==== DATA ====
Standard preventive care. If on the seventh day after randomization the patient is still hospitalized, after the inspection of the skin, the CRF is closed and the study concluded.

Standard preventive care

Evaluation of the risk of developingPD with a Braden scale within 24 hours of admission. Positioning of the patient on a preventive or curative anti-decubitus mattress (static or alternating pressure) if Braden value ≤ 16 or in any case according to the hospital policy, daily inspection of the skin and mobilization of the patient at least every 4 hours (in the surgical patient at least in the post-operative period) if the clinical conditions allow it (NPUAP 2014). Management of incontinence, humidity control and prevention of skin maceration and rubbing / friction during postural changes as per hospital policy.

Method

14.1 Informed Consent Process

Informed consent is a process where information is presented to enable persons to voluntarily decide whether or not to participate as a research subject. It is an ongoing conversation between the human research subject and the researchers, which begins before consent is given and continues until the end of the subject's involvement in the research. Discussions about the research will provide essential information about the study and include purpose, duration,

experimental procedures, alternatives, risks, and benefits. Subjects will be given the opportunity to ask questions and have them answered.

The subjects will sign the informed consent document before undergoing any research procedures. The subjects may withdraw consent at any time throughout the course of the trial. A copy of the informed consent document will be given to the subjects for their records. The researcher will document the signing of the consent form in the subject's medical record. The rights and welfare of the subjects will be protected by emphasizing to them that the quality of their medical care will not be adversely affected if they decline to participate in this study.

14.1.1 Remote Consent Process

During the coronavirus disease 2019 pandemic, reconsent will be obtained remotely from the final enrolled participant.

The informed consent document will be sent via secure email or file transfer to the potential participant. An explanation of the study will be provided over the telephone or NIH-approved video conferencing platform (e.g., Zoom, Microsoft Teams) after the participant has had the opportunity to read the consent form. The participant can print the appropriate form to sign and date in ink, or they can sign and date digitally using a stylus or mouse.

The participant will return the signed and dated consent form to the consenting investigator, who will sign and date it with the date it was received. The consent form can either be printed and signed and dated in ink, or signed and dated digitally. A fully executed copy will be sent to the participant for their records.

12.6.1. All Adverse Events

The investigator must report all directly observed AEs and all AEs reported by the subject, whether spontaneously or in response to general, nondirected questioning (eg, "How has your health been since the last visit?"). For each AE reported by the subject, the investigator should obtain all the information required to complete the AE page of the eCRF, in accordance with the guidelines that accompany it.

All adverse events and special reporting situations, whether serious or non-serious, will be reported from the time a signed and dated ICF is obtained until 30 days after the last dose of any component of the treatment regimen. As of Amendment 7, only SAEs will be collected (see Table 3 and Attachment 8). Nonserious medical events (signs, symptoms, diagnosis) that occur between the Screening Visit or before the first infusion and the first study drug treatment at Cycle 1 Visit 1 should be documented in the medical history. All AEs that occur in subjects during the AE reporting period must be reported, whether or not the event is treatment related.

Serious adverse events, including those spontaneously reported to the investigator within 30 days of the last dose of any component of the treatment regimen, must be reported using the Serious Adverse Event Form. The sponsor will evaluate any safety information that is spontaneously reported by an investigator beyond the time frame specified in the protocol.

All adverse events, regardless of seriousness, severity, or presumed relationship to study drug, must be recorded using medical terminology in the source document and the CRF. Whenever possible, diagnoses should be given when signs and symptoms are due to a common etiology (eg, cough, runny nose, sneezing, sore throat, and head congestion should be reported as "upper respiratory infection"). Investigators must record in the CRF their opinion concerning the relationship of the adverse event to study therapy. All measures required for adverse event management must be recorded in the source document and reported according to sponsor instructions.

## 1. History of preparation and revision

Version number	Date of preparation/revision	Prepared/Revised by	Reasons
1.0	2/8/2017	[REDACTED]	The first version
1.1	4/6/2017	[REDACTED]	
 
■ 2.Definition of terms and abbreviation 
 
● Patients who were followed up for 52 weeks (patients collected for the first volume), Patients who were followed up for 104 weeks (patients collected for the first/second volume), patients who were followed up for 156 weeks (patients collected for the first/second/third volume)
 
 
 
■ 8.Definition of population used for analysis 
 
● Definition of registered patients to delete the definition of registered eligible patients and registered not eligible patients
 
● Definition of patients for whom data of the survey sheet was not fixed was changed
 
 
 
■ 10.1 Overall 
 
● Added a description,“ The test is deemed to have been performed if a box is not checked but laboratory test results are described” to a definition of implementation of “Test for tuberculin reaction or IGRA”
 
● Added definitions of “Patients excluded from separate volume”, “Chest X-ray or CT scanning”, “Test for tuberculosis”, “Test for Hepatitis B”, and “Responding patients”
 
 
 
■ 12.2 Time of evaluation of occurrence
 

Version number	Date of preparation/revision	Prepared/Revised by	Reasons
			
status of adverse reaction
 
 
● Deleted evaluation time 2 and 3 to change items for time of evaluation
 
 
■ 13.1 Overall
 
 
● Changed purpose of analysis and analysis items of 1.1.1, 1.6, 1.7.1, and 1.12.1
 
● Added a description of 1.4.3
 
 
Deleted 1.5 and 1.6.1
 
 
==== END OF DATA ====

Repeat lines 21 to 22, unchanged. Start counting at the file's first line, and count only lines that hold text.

1.1	4/6/2017	[REDACTED]	
 
■ 2.Definition of terms and abbreviation 
 